Microequities boss Carlos Gil buys businesses not shares: repost from afr

Written by Vesna Poljak /Photo by Brook Mitchell

Carlos Gil knows that when a chief executive gets up at an annual meeting and says the macroeconomic environment was a problem for their company, that is a classic red flag for investors.

The Microequities Asset Management founder says “have no doubt, if that happens, you are across a mediocre business”.

“I don’t think I ever heard Steve Jobs speak about the US economy,” Gil says, “Great companies carve out their own destiny. Really talented management teams do that and mediocre teams are complacent and will swim in the excusatory river.”

Gil decided to be a fund manager when he was a 16-year-old student investing his savings of $2000 in a private hospital operator. He didn’t buy a car until he was 35 years old (a Hyundai) because he kept putting all his money into investments, he says, describing his philosophy as “frugal”.

Getting his first break at Ord Minnett, the fund manager has also worked as head of international equities for Banesto, part of Santander Group, in Spain before returning to Australia and starting Microequities. The biggest frustration working offshore, he says, was the lack of a thriving microcap environment. “I was homesick, I had most of my personal wealth tied up in Australian industrial microcaps and I couldn’t access research to invest. I decided to come back home and start an investment research house and I knew I would evolve that eventually into a funds management business.”

The Microequities flagship fund started in March 2009; it has recorded an average compound return of 26 per cent a year for the past eight years, after fees.

“The underlying growth dynamics of small companies are far better than large companies; more importantly as a value-based investor we believe there are greater pockets of market inefficiency. In Spain at least at the time, you just didn’t have the pool of industrial microcap companies whereas in Australia, we’re quite a unique market, roughly two-thirds of the ASX is made up of microcaps.”

The fund has a position in Smartpay Holdings, a payments processor targeting small businesses. “It’s really interesting, they’ve got a big share and are a significant player in New Zealand, and basically unknown in Australia because the regulatory barriers are different.” That could change with the imminent opening up of the market to providers that don’t hold a banking licence.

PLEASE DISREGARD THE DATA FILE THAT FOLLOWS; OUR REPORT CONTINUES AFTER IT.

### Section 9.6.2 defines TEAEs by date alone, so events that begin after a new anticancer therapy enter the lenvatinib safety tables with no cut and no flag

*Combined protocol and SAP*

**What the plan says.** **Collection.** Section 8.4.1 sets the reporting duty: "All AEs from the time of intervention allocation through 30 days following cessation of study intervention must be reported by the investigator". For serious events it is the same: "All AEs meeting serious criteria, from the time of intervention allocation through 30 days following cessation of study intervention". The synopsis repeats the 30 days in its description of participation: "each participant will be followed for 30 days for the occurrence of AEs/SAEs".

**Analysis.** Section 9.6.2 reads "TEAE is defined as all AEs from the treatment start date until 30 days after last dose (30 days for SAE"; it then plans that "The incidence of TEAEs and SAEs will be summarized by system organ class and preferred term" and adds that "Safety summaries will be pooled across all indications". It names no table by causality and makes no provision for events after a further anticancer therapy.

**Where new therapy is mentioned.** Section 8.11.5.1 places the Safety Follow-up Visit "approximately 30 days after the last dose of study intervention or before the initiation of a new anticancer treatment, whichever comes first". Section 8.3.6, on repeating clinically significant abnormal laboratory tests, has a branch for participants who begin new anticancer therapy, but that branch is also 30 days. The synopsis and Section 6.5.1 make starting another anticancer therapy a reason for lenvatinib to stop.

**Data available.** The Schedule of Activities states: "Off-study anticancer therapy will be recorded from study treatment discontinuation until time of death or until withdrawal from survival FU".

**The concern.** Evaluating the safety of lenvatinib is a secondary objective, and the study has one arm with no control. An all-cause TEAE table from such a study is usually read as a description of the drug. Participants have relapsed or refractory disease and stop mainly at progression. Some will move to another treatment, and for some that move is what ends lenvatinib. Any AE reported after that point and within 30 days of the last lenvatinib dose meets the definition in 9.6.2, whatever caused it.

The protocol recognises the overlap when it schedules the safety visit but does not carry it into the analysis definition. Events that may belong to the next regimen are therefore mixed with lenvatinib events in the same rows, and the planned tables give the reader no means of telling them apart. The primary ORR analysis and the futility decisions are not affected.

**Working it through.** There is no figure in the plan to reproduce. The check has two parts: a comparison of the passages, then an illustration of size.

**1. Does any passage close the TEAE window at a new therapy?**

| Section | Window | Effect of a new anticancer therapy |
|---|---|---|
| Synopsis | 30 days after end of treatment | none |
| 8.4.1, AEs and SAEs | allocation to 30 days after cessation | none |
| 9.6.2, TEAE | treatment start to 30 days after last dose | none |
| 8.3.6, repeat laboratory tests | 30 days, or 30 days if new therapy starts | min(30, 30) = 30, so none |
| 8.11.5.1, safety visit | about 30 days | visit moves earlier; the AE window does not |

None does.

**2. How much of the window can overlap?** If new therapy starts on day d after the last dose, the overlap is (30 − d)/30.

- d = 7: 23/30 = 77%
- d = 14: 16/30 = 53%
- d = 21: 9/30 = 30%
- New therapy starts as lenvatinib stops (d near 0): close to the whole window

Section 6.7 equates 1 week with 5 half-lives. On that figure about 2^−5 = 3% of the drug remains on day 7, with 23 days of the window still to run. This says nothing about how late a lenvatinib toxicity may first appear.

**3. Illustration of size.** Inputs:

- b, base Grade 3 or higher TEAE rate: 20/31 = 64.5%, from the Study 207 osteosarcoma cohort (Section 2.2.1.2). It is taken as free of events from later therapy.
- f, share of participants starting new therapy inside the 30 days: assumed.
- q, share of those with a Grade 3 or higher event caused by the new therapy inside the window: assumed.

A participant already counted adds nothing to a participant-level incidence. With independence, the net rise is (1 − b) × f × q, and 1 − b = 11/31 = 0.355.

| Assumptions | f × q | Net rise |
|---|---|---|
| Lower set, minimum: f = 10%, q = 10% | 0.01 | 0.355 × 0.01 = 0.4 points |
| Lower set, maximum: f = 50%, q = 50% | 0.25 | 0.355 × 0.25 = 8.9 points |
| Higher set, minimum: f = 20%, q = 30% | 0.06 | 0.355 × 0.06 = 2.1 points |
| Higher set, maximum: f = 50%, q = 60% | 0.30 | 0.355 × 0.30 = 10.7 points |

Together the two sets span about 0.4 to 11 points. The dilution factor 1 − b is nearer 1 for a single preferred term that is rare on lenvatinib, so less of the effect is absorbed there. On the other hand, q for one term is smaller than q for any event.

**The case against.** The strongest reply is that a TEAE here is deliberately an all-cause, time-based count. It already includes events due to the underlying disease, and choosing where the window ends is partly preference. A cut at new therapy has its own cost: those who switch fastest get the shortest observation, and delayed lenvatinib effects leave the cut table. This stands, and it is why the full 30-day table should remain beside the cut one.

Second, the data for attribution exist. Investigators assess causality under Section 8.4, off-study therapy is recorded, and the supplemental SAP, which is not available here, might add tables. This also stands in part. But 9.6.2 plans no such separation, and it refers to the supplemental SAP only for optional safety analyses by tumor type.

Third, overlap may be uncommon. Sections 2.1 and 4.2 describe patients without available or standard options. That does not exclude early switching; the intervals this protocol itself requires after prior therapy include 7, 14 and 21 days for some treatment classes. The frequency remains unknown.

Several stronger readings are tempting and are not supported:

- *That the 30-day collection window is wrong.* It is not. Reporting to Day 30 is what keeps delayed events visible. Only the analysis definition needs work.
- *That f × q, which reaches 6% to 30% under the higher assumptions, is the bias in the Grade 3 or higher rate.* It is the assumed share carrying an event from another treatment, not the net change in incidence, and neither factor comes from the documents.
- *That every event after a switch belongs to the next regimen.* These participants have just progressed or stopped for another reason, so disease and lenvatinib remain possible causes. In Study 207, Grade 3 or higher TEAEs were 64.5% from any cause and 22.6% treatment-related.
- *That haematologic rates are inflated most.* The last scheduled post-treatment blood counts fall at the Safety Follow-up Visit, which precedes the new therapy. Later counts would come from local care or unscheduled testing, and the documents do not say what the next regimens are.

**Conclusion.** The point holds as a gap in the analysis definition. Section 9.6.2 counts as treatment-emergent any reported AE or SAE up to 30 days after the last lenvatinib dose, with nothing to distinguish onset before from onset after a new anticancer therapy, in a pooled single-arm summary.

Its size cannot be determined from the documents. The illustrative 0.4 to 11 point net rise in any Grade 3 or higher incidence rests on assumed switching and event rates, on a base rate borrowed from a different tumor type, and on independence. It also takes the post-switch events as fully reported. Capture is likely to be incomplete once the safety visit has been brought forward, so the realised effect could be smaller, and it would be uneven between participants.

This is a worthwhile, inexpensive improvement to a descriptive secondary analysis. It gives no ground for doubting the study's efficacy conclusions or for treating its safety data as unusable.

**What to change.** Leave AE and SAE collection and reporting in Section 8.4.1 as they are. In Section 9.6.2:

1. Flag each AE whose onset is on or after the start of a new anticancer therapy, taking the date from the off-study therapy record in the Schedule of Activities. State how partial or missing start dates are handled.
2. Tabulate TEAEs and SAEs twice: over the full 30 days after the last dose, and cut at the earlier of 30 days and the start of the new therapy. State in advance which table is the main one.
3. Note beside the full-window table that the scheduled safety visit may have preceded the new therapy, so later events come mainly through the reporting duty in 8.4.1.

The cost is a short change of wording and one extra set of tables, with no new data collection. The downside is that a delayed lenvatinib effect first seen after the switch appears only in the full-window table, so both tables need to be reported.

“Essentially in Australia they are now going to have a level playing field with the banks and we think this is going to be a seminal moment for their growth dynamics. It has a mature cash-cow business in New Zealand and that affords the management team the ability to take an aggressive growth strategy in Australia.”

Microequities owns more than 5 per cent of the Smartpay register. “They’ve had one arm tied behind their back,” Gil says. “Smartpay we think is going to have a number of significant competitive advantages in terms of their product offering.” It is also “highly undervalued,” he adds.
The fund manager has emerged a voice in the the battle for Hunter Hall International owning close to 5 per cent of the ethical investment manager’s shares. Gil trimmed his stake in January after founder Peter Hall’s exit but says his position is still profitable for the fund. He thinks the company is strongly positioned.

“The risk event wasn’t the exit of Peter Hall,” he explains. “It’s the manner in which Peter Hall has exited, the disorderly way and the sale mechanism that he’s instigated, and the chaotic nature of that exit that’s created havoc. But because we bought Hunter Hall at a very large discount to intrinsic value, even when we get a shock event like the one we’re facing we’re still doing well. We’re still making money on our Hunter Hall investment.”

His point is that a value doctrine affords investors protection from unforseen risks. “The fact that there was a heightened element of risk, that’s what we took into account,” in reducing the Hunter Hall position.

Gil sees investing as a “de facto business partnership” in the sense that “how well that business does will ultimately drive our investment outcomes”. Microequities’ average investment is five years, including sales forced through acquisitions. It specialises in small companies, but is value before growth. (Last year, Microequities exited three major investments through takeovers: Intecq via Tabcorp, ASG via a Japanese interest and Bigair via Superloop.)
“Whether we’re buying 1 per cent of a company or 20 per cent of a company it is tantamount to a business partnership. When you embrace that what that necessarily does is take you on a long term investment journey, because if you think about being proposed a business partnership you never contemplate entering that for six to 12 months.

“Whereas when people buy stocks they condense the investment horizon to six months, 12 months or even 24-month outlooks and I think that’s completely contrarian to their interests.”

He does not believe the market is efficient, and most companies are under- and over-valued at any time. “We’re obsessed with intrinsic value,” Gil says. “The market is a poor and ineffective valuer over the short to medium term.” For example, “you typically have a 40 per cent price range over a 12-month period,” spanning the high and low of a share price. “What I can tell you is intrinsic valuations are not fluctuating by 40 per cent over the course of 12 months.”

He likes Webjet, having owned it for a long time, and the bought M2 Communications when it was a $40 million market cap stock that went on to a massive merger with Vocus. Webjet “still has tremendous growth available to them”.